I also know that once you’ve learned something, it’s hard to trust that someone else will care as much or do as good of a job.

Solving this dilemma will be a process.  In my experience in working with prospective clients who are trying to make this transition, here’s what seems to help.

  • Appreciate the work you’ve done. Rarely have I seen a client do a really horrible terrible bad job with their finances.  Most of the time, they’ve done a really good job.  Give yourself a pat on the back.  Finding someone else to do the work does not mean you have failed. Not even close.
  • DIY finding the right person. If you can look at finding someone to do the work you no longer want to do full-time, become an expert in finding the right person.  That is a DIY project, too.  Use the same energy and enthusiasm with any DIY project in finding this person.  Concede that it might not go well, that it will take time, that you might have to fire someone and start over.  Accept the process.
  • Trust your gut. What I know about successful DIY’rs is that they have strong internal guidance systems that tell them what does and what does not feel right.  Trust it.  Trust that you will find the right person.
  • Take your time. Anyone trying to rush the process is not your person.  You need someone who “gets” you, who listens, and who can mirror back the services that you need.
  • Remain engaged. Somehow clients think that once they find the right financial planner that their job is done.    You will need to be an active participant in your planning.  What you’ve delegated is the exhausting, boring, tedious tasks that you don’t want to do.  You are going to stay in the big picture and ultimately make all the decisions. It’s still your money and your life.
  • Keeping asking where’s the Way to Freedom. This is the WTF part.  Remember that you are trading in DIY for freedom.  More time to do the things in your life that you actually really enjoy, grateful to have someone else keeping an eye on a ball that is better at it and is metaphorically excited to take two days to drain a swim spa.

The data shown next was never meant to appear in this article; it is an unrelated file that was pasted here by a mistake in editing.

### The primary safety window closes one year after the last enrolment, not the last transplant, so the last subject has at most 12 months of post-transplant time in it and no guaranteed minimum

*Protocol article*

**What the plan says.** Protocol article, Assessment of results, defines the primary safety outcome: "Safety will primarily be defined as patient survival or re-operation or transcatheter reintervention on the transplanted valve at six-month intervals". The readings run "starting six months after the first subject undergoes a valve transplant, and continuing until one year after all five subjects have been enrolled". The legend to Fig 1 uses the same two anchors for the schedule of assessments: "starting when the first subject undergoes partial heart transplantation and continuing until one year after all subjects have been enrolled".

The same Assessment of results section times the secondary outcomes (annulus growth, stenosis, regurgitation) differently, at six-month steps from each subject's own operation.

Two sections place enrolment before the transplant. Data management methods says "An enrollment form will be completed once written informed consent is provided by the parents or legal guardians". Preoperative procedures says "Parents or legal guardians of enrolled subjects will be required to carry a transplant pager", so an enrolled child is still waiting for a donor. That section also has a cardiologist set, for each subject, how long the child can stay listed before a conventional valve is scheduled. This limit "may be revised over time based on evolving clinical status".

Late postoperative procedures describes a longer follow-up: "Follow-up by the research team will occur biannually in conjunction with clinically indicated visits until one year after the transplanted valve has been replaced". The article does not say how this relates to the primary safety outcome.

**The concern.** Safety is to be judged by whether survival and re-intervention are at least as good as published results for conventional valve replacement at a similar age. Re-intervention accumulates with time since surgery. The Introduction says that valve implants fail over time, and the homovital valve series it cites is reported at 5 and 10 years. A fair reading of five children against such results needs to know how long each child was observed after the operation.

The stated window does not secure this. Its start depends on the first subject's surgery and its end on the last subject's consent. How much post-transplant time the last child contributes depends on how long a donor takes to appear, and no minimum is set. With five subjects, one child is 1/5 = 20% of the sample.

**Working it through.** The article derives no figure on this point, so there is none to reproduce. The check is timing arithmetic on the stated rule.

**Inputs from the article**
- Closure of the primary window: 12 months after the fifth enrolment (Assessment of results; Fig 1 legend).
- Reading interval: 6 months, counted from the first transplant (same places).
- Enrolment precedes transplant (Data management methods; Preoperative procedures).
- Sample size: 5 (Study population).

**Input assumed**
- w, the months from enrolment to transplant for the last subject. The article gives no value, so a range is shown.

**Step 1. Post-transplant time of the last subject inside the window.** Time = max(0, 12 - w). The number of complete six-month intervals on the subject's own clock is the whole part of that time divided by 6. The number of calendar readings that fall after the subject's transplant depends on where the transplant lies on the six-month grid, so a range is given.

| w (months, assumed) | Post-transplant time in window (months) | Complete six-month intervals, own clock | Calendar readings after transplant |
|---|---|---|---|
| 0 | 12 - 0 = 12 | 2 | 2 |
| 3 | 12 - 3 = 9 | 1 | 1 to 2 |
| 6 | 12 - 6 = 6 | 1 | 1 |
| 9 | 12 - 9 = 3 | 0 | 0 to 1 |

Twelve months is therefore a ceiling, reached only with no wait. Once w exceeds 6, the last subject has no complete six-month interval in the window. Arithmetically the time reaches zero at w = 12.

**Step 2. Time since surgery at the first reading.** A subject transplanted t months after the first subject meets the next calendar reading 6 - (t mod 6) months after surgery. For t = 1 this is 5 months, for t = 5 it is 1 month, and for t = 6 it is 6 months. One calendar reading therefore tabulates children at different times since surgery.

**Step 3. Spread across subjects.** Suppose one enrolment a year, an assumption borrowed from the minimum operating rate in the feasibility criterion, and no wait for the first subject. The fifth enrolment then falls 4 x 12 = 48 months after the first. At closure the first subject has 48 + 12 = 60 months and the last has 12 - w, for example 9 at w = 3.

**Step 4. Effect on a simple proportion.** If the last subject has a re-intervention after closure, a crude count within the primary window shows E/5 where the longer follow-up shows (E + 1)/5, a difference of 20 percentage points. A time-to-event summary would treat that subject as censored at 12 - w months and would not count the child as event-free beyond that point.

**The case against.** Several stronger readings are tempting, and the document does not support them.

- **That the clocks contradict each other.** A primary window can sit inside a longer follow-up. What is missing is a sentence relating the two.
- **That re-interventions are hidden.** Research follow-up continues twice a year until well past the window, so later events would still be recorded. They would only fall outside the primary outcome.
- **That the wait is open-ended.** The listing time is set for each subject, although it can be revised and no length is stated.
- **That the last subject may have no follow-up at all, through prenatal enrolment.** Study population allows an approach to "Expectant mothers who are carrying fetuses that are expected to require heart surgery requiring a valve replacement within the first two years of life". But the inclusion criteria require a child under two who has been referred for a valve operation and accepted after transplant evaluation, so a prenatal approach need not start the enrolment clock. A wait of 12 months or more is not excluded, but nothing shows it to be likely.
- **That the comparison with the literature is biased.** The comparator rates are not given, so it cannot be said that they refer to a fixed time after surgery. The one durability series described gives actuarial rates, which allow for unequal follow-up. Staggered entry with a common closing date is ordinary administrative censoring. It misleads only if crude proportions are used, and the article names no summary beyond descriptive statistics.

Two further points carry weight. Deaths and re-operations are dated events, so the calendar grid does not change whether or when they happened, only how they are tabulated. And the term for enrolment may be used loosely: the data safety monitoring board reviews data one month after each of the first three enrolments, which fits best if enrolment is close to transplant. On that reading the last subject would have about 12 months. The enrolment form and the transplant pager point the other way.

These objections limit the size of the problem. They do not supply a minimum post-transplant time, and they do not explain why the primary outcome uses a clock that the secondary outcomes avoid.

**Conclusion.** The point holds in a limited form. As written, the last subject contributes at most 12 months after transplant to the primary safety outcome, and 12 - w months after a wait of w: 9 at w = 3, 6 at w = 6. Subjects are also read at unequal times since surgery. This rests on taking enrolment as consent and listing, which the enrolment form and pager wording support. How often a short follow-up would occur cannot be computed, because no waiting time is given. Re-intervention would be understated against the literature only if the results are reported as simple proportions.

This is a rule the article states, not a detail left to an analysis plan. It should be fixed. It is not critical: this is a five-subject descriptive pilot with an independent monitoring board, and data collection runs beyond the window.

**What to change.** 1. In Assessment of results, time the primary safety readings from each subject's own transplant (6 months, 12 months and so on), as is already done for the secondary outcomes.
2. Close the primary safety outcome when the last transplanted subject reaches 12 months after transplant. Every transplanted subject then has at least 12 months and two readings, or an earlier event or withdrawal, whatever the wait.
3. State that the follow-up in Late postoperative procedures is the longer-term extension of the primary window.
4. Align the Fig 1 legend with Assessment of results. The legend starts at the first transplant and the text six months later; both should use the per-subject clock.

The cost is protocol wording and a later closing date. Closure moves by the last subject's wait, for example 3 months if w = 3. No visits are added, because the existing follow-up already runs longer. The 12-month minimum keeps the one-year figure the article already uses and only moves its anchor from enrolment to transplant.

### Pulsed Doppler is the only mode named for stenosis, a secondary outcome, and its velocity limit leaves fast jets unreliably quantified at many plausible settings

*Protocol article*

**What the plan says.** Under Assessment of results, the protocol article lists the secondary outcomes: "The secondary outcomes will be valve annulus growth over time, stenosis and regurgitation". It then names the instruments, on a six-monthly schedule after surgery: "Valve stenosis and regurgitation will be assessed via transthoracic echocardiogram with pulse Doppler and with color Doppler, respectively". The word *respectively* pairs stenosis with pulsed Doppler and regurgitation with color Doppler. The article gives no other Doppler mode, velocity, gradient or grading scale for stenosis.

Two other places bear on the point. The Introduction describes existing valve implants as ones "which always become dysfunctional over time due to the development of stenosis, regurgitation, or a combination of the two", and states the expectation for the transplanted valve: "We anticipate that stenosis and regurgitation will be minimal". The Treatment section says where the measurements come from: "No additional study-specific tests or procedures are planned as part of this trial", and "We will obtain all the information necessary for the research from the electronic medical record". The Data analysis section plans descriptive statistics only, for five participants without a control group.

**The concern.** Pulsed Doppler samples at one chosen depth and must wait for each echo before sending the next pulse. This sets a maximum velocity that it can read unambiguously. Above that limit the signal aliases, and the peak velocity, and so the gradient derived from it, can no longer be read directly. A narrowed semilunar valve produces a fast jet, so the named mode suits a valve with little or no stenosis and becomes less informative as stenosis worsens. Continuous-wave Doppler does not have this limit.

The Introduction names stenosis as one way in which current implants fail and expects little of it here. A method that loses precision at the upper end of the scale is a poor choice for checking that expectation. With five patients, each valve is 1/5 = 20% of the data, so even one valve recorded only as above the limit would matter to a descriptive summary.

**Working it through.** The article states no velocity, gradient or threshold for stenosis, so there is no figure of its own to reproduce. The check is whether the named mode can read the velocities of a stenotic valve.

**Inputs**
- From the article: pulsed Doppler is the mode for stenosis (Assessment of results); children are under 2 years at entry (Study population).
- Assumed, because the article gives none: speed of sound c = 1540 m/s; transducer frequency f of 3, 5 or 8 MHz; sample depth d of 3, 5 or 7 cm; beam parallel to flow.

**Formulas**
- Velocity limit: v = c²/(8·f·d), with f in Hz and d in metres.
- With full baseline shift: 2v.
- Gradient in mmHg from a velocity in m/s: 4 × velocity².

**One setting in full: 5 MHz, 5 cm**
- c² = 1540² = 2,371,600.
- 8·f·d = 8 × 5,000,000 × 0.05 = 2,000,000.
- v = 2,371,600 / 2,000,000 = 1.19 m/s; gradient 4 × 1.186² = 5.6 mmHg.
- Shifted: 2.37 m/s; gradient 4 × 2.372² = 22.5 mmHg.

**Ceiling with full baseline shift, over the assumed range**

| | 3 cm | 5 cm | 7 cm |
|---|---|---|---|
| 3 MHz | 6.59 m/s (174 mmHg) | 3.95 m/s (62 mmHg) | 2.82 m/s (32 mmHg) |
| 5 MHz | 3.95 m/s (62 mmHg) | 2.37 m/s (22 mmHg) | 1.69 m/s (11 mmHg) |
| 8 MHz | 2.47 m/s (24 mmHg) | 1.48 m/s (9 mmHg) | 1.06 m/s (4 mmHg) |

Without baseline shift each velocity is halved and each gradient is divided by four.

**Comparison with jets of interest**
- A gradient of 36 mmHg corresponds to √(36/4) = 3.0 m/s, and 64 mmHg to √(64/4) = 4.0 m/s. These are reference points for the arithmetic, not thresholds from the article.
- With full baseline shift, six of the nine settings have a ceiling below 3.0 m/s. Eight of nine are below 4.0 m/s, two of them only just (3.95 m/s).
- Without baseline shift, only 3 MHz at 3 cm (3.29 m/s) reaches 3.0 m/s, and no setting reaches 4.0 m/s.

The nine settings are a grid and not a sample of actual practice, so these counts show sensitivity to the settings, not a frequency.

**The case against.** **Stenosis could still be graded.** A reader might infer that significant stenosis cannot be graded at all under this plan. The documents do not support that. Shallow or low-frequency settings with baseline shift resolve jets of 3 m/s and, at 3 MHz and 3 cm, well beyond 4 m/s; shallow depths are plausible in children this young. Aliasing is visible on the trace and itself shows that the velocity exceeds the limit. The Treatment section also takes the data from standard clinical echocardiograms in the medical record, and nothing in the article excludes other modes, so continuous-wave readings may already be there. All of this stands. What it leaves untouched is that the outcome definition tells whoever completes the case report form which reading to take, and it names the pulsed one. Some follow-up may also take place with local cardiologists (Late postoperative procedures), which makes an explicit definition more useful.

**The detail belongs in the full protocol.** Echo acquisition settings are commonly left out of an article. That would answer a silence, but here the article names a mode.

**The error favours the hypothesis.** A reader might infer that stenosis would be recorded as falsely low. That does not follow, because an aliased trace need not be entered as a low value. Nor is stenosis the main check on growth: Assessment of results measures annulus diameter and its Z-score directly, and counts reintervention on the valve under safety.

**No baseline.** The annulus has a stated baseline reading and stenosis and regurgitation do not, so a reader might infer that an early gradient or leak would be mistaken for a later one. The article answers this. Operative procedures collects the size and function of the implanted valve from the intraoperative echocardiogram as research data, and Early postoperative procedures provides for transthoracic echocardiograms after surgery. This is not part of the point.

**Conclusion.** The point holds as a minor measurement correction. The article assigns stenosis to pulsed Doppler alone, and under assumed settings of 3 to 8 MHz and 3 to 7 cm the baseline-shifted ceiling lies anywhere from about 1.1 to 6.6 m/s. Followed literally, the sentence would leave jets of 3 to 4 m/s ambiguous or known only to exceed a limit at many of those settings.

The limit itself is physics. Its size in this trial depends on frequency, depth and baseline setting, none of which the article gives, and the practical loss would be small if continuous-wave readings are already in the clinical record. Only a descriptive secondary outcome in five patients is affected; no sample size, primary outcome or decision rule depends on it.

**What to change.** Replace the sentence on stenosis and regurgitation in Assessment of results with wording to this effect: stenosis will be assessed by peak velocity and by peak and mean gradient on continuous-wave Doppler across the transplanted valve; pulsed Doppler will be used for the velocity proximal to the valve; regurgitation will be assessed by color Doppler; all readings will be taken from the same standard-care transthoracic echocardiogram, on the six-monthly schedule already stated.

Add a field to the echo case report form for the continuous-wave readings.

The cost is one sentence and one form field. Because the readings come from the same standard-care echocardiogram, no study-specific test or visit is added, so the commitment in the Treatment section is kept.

• Watch the pennies. Look, you didn’t want to hire someone because it costs you money.  Financial planners often save their clients money in places they didn’t realize – in taxes, in insurance premiums, in smarter investments.  Then there are the intangibles – they often save clients tons of time, reduce stress, and improve partnership/marital bliss.  Don’t just focus on what you paid.  Focus on what you got in return.  At the end the analysis is:  Is my life better with this person?  If so, keep going.

I would love to tell you that my friend hired that mythical sexy pool boy that comes by weekly, shows up half-naked and provides a lustful distraction for 10 minutes, but sadly we have different tastes in cute pool people and the right person hasn’t shown up.  But I have faith that the right one will.

If you want to explore hiring a financial planner, I have a slow onboarding process that allows prospective clients to put their big toe in the water of working with me and decide if they like it.  Please reach out.

Lanning Financial Inc. is a registered investment adviser. Information presented is for educational purposes only and does not intend to make an offer or solicitation for the sale or purchase of any specific securities, investments, or investment strategies. Investments involve risk and unless otherwise stated, are not guaranteed. Be sure to first consult with a qualified financial adviser and/or tax professional before implementing any strategy discussed herein. Past performance is not indicative of future performance.